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Gapeworm a perennial problem for game bird producers

With gapeworm a perennial problem, most producers of game birds are well aware of the need to worm on a routine basis. But sometimes that routine is nowhere near frequent enough.

With gapes one of the biggest threats to game bird rearing, the need to keep on top of gapeworms is a major priority. Unfortunately, gapeworm has the shortest pre-patent period of all the common poultry worms – able to reproduce and cause the bird to eliminate worm eggs in just 18-20 days from the point of infection. That means treating every three weeks to keep worm burdens down in both the birds and their environment, a tougher regime than is even needed in most commercial poultry units.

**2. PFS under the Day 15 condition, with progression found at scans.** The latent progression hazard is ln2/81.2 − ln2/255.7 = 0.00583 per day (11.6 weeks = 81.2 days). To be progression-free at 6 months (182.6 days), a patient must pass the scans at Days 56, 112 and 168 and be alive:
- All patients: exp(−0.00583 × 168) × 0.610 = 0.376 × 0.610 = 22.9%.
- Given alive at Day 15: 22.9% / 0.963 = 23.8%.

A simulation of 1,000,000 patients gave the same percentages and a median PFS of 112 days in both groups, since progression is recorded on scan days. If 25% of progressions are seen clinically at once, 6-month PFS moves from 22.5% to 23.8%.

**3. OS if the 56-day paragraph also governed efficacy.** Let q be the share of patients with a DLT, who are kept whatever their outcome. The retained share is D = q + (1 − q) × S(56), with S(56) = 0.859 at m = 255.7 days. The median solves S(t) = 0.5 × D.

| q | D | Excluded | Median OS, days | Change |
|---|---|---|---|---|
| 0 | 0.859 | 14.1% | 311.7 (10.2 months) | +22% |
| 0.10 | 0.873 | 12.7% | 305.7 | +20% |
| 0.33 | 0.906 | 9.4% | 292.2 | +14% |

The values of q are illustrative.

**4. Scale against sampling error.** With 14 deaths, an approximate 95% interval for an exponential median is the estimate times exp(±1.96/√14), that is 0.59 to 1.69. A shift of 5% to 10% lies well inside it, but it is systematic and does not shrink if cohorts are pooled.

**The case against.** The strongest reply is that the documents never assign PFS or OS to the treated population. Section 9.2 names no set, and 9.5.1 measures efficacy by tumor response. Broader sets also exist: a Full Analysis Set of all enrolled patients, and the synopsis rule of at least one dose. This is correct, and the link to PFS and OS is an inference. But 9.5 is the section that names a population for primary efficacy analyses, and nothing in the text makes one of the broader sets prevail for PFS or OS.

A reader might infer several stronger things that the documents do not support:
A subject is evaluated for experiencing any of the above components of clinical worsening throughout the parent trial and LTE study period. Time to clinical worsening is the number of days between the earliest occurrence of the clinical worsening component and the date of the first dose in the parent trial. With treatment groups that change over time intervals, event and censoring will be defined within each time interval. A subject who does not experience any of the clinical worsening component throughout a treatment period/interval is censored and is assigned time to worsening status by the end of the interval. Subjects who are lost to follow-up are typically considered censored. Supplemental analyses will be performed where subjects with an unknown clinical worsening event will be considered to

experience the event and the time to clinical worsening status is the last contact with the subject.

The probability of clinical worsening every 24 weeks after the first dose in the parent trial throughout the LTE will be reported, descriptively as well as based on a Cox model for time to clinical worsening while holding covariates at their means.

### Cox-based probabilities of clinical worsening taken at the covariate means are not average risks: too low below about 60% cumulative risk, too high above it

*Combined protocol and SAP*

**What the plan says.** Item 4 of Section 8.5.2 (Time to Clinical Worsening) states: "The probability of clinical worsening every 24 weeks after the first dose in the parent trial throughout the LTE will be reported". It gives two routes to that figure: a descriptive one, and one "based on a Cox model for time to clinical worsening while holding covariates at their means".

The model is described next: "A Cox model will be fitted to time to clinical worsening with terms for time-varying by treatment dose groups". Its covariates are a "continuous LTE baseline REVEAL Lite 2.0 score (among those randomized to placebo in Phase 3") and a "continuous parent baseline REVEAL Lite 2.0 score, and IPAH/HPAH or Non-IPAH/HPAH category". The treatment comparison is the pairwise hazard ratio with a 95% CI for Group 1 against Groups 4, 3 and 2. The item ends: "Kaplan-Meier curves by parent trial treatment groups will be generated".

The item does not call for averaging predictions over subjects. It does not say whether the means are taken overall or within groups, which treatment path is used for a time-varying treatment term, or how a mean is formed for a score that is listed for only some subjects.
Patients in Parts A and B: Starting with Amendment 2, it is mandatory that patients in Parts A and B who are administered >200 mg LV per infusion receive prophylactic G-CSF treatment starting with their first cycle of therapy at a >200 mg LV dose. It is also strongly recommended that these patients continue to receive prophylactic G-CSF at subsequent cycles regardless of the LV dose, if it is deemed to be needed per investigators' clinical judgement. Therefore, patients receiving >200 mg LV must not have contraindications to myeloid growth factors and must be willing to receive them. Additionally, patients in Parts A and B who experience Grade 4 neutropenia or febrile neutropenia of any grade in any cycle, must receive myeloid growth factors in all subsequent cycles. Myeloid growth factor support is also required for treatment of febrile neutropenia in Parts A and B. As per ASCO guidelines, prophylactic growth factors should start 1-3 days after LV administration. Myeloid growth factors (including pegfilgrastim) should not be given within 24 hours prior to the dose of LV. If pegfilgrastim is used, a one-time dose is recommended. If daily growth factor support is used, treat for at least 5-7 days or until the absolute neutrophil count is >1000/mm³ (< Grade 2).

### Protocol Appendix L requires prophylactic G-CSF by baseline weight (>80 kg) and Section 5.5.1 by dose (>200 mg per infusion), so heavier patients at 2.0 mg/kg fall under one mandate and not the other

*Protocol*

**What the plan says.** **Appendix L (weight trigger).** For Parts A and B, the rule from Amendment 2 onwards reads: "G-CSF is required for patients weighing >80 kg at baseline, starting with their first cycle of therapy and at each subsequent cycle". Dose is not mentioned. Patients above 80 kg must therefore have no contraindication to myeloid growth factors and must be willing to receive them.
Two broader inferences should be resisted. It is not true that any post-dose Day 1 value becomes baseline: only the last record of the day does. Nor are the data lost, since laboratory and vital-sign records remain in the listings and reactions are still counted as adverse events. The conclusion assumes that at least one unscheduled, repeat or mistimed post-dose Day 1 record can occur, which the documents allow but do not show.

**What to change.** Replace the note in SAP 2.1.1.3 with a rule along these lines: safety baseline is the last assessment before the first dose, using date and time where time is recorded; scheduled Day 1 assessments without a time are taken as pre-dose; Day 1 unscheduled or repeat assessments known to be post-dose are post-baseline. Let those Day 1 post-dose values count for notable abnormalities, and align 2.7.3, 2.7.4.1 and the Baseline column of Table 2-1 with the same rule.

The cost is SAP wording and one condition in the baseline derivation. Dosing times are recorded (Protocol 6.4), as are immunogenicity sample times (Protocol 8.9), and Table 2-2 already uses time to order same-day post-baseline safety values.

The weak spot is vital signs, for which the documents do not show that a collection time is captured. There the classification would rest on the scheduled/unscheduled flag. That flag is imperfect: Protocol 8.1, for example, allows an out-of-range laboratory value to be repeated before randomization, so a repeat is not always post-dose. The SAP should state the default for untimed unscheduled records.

This year, the problem of parasitic worms may be even more acute: NADIS parasite forecasts have highlighted that rainfall has consistently been running well above average for the last quarter. This means it’s likely that worm eggs in the environment have been protected in mud and not destroyed by desiccation or exposure to sunlight, potentially allowing more infective worm eggs to survive into the spring this year. Being more strategic about worming is an essential, given this raised level of risk.

An infected bird can produce many infectious worm eggs that build up in the environment. After a few years, or months in some instances, the soil can become heavily contaminated, increasing infection pressure. So, if the same rearing pens are used every year and worms are not adequately controlled, then there’s a potential parasite time bomb ticking away.

Source: Elanco Animal Health

World Poultry

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